4. Racial disparities in home ownership is getting worse: According to the research, the likelihood of homeownership is a gap that continues to widen among minority groups in this country.

5. High housing costs actually shift wealth from young to old

6. Politics is politics and, clearly, not helping.

Next Belt, Closer to Home: Curbed Detroit posted an interview with renown urbanist Jay Pitter and it captured something I’ve been thinking about in our neighborhood in Detroit. How do we continue to build on Detroit’s modest momentum while honoring and maintaining what has given this city it’s heart and character all along — it’s people? The thought that caught my attention and demanded that I share this article with you was many people talk about neighborhoods Detroit as if it’s a blank slate. The reality is that starts from a place of marginalizing all the people in the community all along.

Detroit is not a blank slate and as the city develops we have to be as honest and clear about how we discuss new opportunities as we are about how to get there together. As one city.

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What’s in a name? If you, like me, love nicknames, then check out this list (and the stories behind the names) of famous mobsters.

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The invisible power of choice: “Attitude is a choice. Happiness is a choice. Optimism is a choice. Kindness is a choice. Giving is a choice. Respect is a choice. Whatever choice you make makes you. Choose wisely.” ― Roy T. Bennett

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Unbelievably Matt Ryan and Matthew Stafford are featured on a chart of the highest paid athletes in the world. Not in the top 3, but still. Those two guys have to have the best agents known to professional sports. Here’s the full chart.

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Model (of) Detroit @BedrockDetroit

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Valuable lessons: The New York Times posted an interactive story — videos, articles and pictures — of scary inflation occurring in Venezuela. Between 2016 and 2018 a cup of coffee has increased 2000x in price. Not surprisingly the economic conditions led to social unrest and riots. The combination of frustration, confusion and authoritarianism has created a unique moment in the country’s history. The “revolution” is limited and the article ends without much in the way of solutions. Something to keep an eye on.

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Answer well: I hope this article doesn’t come across as “buried” in all the links this week. It is, perhaps, the greatest analysis of leadership that I’ve seen in the 112 weeks that I’ve been writing Saturday Cup of Joe. Seriously.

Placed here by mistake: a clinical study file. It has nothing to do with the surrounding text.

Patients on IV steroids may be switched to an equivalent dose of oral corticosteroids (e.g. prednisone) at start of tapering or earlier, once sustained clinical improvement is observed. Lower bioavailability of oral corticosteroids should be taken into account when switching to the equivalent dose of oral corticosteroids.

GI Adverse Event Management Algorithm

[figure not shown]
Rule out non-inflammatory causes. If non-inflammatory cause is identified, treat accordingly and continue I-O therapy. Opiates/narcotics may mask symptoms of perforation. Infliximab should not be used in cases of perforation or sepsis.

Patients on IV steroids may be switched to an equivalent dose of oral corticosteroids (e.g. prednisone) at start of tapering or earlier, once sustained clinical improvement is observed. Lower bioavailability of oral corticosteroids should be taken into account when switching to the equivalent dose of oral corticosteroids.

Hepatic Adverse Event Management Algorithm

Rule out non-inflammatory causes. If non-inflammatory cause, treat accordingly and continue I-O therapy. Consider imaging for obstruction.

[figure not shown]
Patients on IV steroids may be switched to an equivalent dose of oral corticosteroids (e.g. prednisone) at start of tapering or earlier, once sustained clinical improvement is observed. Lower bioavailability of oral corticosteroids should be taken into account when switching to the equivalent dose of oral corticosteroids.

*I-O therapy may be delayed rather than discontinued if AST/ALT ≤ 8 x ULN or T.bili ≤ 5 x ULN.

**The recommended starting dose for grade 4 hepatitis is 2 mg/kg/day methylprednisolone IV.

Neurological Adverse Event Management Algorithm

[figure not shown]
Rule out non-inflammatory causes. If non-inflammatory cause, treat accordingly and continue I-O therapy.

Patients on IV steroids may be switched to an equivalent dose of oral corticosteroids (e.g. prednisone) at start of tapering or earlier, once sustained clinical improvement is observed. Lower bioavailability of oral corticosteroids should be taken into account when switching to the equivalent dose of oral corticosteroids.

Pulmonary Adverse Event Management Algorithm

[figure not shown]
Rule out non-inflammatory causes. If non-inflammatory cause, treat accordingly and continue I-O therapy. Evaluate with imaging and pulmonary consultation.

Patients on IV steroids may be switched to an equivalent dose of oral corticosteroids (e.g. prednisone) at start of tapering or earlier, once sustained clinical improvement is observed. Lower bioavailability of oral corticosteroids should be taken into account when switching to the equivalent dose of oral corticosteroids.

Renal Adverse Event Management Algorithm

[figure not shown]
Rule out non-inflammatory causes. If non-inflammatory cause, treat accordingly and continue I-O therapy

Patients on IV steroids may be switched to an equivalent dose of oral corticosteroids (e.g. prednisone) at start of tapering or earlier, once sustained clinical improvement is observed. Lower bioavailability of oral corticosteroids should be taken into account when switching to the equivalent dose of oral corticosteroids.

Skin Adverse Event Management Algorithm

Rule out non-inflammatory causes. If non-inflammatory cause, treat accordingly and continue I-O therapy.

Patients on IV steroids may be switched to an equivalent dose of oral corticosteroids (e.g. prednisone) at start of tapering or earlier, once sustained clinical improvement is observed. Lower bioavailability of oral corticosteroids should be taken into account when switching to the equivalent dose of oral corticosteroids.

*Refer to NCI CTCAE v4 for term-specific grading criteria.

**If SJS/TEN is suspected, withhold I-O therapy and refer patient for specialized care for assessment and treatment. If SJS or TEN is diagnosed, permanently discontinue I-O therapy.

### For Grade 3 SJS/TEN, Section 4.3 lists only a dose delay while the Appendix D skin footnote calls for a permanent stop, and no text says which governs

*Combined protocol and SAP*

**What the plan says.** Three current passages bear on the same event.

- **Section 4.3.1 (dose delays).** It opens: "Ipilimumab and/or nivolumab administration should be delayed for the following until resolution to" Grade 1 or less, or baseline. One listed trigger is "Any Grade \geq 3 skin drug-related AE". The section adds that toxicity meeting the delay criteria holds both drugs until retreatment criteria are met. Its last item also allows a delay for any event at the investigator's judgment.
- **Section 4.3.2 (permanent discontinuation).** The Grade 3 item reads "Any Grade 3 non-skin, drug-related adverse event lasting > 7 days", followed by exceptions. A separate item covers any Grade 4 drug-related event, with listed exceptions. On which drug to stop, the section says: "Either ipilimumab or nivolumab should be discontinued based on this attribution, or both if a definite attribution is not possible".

In a series of charts, the author evaluates different types of leaders and innovators. There’s so much to dig into here. If you like this type of thing, buckle up. One combination of features is the “Angelic troublemaker,” which immediately made me think of Dan Gilbert. Another was the “Skeptical optimist,” which is what I think I strive for on most days.

Which one are you? Which one do you want to be?

How about the “Ego-Free Fighter”?

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Question: How much do you care? About your business or about your reputation? How much would you care about someone else’s business? This link is a story about (wait for it, spoiler alert) Steve Jobs that I had never read before. Can you relate to his passion? What are you gonna do about it?

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Today’s thought: Reactive vs. Proactive. One of the biggest surprises this week about new role was the shift from reactive to proactive. As an attorney, it will not surprise you to learn that much of my work was reactive. The business client has an urgent question. The company is undertaking a large project and needs legal advice. The email that can’t wait till end of day for an answer. Being needed is fun.

My new role is as proactive as my previous role was reactive. Proactive comes with its own challenges but for at least the first 3 weeks, it is also exhilarating. I’m trying hard to channel the energy into activity. If we do not create or innovate, nothing happens. It’s much more about structuring my time and being disciplined to stay focused on the “big rocks” when the emails inevitably come in. Next week, be intentional and be proactive. How about you? Is your role reactive or proactive and how do you respond?

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Quote: “You learn from the part of the story you focus on.” — Hannah Gadsby

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Bonus Content: What I’m listening to this weekend.

Written by

Thinker, curious leader, once an attorney…always trying to answer well.